47 min

Season 3: Ep 28 - Inequalities, Opportunities and Progress among women in the South Asian diaspora Brown Don't Frown Podcast

    • Society & Culture

Our first guest of 2021 is Sangeeta Pillai. She is the founder of Masala Podcast and Soul Sutras, a feminist platform tackling taboos in South Asian culture. South Asia is made up of diverse countries, ethnicities, cultures, faiths, and traditions. One thing that we share universally across the continent and beyond, is patriarchy. It forms a part and parcel of our social fabric. As a Keralan born Indian having spent a large part of her life in India, and now in the UK, Sangeeta talks about what intersectionality means to her and the patriarchal values which hold all women back universally.

 

Sangeeta has spoken openly about sexual empowerment, and while in Britain and in much of the West, sexual confidence has been reclaimed by women, the trajectory is not quite the same in South Asian countries. There is a correlation between inequality and lack of access to sexual and reproductive health facilities, which is often a barrier to sexual empowerment. By contrast, the conservative arm of feminism, both Western and Eastern, might argue the other way, and interpret sexual freedom as promiscuity and we reflect on these contrasting attitudes.

 

Globally, South Asian women have made significant inroads in industries including tech, medicine, scientific research and film-making. While that’s progress, we’ve also seen the personification of Indian “aunties” in mainstream television, with shows like Indian Matchmaker and Never Have I Ever, which highlight examples of internalised patriarchy. Societal structures shape our way of thinking. South Asian cultures centre around multi-generational extended families and strong communities, while in the West, the focus is on individualism and self-sufficiency. These structures still dominate women’s positioning, especially because women were designated home-makers up until relatively recently. We reflect on the impact of these structures on women and how they have evolved over time.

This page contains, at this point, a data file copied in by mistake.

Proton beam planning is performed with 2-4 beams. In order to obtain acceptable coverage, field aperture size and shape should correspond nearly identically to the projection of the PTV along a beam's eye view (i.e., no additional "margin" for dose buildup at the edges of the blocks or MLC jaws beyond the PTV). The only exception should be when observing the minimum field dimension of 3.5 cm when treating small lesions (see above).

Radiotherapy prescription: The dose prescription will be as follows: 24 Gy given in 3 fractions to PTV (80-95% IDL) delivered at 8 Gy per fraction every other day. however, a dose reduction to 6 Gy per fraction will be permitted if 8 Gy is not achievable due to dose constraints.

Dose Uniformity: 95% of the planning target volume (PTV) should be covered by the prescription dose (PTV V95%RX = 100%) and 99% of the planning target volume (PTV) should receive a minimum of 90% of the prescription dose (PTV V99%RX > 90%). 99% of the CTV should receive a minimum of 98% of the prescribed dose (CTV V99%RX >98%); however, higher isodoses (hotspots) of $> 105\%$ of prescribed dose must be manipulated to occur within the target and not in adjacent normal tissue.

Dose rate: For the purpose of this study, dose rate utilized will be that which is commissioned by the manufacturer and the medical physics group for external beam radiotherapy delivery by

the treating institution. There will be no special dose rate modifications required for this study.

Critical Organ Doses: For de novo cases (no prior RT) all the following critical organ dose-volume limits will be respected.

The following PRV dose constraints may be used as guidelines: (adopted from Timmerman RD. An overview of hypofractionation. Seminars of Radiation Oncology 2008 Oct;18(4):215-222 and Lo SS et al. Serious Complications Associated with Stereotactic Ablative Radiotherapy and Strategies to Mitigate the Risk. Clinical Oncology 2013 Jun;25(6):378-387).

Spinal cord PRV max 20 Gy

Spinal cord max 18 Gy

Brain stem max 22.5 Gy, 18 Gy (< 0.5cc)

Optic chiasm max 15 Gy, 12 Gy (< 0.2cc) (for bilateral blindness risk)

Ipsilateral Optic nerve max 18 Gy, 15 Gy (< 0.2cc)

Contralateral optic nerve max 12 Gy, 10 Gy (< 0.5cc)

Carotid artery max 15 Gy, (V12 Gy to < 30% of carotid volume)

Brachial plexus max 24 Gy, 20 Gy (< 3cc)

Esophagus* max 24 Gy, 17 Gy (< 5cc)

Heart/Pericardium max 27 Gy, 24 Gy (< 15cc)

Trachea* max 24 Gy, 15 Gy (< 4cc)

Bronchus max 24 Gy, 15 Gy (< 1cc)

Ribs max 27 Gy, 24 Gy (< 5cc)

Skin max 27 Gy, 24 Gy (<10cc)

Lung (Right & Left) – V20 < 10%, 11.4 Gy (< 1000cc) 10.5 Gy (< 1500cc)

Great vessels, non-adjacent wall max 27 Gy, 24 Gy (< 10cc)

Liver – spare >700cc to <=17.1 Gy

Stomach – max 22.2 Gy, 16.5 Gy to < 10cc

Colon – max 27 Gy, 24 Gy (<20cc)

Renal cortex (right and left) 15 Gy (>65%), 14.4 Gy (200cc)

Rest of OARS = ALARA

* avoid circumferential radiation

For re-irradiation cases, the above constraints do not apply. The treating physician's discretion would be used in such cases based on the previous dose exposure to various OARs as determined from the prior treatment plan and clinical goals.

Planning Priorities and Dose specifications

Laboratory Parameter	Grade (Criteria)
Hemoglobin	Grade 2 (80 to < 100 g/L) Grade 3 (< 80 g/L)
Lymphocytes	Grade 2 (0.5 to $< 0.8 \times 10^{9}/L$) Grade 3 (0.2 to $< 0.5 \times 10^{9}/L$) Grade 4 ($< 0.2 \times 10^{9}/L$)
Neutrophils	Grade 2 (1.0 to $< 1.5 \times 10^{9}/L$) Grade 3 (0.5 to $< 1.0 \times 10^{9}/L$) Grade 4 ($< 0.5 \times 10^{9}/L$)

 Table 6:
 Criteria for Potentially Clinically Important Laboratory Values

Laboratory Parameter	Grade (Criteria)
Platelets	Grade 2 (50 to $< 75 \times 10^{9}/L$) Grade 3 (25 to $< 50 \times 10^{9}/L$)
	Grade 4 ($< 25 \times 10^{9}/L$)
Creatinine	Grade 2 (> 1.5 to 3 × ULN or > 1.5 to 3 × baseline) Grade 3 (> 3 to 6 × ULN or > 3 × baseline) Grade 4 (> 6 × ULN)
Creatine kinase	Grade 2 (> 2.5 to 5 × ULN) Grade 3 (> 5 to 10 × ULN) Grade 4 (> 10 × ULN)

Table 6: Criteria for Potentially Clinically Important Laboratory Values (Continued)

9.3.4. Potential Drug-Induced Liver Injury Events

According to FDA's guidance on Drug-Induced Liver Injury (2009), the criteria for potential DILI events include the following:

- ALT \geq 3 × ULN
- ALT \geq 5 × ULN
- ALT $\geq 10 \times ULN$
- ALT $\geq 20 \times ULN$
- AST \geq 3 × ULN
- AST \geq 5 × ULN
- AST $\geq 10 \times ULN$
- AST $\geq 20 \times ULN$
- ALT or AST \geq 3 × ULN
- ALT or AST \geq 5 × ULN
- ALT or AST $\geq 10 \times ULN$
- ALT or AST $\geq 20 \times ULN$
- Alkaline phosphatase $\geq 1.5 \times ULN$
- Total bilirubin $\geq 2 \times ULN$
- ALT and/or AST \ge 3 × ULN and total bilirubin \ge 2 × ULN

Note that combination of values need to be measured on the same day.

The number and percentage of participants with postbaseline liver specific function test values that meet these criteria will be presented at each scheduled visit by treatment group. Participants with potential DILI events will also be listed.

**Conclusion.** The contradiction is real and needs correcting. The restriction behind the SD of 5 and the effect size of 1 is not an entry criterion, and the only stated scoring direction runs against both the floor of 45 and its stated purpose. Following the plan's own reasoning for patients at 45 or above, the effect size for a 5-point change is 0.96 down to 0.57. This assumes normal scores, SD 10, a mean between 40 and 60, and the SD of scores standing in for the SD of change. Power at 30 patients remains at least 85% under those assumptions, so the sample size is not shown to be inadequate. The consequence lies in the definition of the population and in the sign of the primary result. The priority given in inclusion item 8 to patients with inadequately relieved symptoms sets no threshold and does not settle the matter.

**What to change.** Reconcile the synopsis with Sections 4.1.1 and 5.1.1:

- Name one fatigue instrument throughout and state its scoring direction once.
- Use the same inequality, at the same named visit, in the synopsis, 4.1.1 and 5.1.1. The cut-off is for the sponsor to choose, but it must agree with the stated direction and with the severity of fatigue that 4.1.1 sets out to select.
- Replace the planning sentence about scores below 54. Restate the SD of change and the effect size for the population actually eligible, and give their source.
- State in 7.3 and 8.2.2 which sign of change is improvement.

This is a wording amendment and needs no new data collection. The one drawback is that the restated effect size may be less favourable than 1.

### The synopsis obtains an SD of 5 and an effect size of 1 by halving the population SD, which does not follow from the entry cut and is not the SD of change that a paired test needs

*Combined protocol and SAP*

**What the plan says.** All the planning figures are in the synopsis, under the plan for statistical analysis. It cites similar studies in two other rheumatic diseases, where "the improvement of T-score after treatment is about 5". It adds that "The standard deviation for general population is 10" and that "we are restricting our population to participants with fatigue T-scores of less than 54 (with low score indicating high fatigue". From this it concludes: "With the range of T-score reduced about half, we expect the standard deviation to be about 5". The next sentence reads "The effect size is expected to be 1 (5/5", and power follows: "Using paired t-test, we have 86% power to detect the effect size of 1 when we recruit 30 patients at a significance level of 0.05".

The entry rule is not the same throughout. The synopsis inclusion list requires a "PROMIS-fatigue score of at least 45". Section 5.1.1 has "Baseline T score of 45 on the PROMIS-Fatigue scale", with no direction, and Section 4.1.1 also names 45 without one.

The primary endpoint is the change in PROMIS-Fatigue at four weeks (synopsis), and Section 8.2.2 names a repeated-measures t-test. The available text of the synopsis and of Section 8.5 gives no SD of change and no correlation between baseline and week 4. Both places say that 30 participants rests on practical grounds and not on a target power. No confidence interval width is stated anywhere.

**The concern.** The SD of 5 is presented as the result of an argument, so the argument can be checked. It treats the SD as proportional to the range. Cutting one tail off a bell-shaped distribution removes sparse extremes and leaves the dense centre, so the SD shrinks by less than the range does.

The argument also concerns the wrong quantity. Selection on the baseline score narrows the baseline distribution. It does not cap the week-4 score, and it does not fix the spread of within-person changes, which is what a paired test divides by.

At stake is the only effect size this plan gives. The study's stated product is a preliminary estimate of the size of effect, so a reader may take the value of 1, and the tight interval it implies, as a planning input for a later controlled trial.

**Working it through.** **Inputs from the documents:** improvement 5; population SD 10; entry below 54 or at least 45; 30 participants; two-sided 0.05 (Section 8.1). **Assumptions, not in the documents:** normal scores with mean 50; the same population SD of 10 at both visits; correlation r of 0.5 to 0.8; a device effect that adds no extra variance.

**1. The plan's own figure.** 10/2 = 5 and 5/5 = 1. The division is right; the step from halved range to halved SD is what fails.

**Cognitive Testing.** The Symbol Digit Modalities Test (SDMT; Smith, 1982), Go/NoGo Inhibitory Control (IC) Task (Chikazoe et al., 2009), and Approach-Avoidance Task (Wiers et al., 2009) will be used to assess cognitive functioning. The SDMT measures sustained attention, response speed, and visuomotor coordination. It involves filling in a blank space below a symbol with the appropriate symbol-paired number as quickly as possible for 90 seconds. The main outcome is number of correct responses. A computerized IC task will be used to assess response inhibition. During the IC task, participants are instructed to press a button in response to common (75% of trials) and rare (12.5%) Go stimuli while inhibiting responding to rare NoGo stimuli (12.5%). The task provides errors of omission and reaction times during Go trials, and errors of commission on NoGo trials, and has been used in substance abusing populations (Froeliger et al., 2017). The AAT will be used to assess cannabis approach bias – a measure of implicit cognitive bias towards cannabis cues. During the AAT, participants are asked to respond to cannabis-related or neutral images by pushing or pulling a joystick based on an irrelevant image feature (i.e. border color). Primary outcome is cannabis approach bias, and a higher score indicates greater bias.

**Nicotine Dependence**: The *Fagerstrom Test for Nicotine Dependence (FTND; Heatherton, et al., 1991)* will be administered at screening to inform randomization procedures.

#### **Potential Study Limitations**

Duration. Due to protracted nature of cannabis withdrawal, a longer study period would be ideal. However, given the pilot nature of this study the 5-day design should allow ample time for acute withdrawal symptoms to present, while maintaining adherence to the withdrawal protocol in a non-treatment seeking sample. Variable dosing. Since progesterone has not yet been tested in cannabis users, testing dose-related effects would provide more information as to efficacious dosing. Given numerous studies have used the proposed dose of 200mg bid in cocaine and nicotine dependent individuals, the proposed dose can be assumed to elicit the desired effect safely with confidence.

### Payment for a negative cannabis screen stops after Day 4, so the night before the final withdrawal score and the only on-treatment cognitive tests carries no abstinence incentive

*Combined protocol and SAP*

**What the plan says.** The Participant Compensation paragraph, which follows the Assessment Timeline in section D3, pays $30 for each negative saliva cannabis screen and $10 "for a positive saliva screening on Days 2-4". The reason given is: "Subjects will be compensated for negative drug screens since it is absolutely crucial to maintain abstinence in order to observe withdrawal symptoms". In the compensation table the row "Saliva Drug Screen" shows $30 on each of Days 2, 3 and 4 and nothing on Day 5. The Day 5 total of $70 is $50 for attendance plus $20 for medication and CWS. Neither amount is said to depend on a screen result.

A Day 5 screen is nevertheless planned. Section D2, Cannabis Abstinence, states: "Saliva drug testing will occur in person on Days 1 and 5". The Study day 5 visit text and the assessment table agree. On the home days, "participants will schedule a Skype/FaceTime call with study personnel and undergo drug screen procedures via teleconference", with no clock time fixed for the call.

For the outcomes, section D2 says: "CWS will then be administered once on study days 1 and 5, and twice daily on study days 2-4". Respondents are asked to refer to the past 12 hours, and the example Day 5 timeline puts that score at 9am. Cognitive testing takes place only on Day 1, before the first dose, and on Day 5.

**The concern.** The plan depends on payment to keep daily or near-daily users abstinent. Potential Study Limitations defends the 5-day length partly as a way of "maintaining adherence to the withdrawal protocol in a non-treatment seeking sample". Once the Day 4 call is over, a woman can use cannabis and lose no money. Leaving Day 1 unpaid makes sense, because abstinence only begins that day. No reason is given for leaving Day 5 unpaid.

Our first guest of 2021 is Sangeeta Pillai. She is the founder of Masala Podcast and Soul Sutras, a feminist platform tackling taboos in South Asian culture. South Asia is made up of diverse countries, ethnicities, cultures, faiths, and traditions. One thing that we share universally across the continent and beyond, is patriarchy. It forms a part and parcel of our social fabric. As a Keralan born Indian having spent a large part of her life in India, and now in the UK, Sangeeta talks about what intersectionality means to her and the patriarchal values which hold all women back universally.

 

Sangeeta has spoken openly about sexual empowerment, and while in Britain and in much of the West, sexual confidence has been reclaimed by women, the trajectory is not quite the same in South Asian countries. There is a correlation between inequality and lack of access to sexual and reproductive health facilities, which is often a barrier to sexual empowerment. By contrast, the conservative arm of feminism, both Western and Eastern, might argue the other way, and interpret sexual freedom as promiscuity and we reflect on these contrasting attitudes.

 

Globally, South Asian women have made significant inroads in industries including tech, medicine, scientific research and film-making. While that’s progress, we’ve also seen the personification of Indian “aunties” in mainstream television, with shows like Indian Matchmaker and Never Have I Ever, which highlight examples of internalised patriarchy. Societal structures shape our way of thinking. South Asian cultures centre around multi-generational extended families and strong communities, while in the West, the focus is on individualism and self-sufficiency. These structures still dominate women’s positioning, especially because women were designated home-makers up until relatively recently. We reflect on the impact of these structures on women and how they have evolved over time.

47 min